All those involved in the healthcare system must be committed to developing and applying the specific skills needed to work creatively in the presence of interpersonal and intergroup tensions
Patients and families bring their individual experience, capabilities, motivations, and expectations to the healthcare delivery system along with their illnesses, their needs, and their bodies.
5 All individuals and groups involved in health care, whether providing access or services, have the continuing responsibility to help improve its quality
Healthcare organisations have an obligation to establish processes that identify new procedures or discoveries that have the potential to benefit the care of patients, and to minimise the time required to incorporate these improvements into their system.
Individual clinicians have an obligation to support and participate in improvements that reduce costs and to suggest how the money and other resources saved could be reinvested to accomplish better care for patients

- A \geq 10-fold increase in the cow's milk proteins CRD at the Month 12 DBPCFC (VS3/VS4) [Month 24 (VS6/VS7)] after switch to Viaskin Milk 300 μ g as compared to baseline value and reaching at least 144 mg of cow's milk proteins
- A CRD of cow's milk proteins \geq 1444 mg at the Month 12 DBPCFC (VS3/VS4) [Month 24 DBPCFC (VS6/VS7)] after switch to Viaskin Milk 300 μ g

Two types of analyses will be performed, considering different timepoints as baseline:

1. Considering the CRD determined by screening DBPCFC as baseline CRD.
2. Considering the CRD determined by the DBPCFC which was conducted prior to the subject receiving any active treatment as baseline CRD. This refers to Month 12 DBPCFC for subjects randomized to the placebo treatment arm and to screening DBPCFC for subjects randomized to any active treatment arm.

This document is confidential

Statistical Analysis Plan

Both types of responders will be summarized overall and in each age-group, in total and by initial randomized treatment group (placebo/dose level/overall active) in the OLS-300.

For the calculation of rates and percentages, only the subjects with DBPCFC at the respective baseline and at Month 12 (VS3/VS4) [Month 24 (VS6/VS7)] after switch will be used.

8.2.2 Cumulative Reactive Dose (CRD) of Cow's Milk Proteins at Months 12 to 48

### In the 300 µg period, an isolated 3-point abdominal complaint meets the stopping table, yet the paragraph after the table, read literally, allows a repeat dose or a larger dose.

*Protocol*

Individual clinicians should not impede improvements in patient care because the financial implications of the improvements may affect them adversely
Individual clinicians have an obligation to change practices that may serve their interests but are costly to the system as a whole
All who work in the healthcare delivery system have an obligation to share ideas about “best practices” and to learn continually from each other.
The members of the Tavistock Group are Solomon R Benatar, University of Cape Town/Groote Schuur Hospital, Cape Town, South Africa; Donald M Berwick, Maureen Bisognano, Institute for Healthcare Improvement, Boston MA, USA; James Dalton, Quorum Health Group, Brentwood TN, USA; Frank Davidoff, Annals of Internal Medicine, Philadelphia PA, USA; Julio Frenk, World Health Organisation, Geneva, Switzerland; Howard Hiatt, Brigham and Women's Hospital, Boston MA, USA; Brian Hurwitz, Imperial College School of Medicine at St Mary's, London; Penny Janeway, Initiatives for Children, American Academy of Arts and Sciences, Cambridge MA, USA; Margaret H Marshall, Supreme Judicial Court of Massachusetts, Boston MA, USA; Richard Norling, Premier, San Diego CA, USA; Mary Roch Rocklage, Sisters of Mercy Health System, St Louis MO, USA; Hilary Scott, Tower Hamlets Healthcare NHS Trust, London; Amartya Sen, Trinity College, Cambridge; Richard Smith, BMJ, London; Ann Sommerville, BMA, London.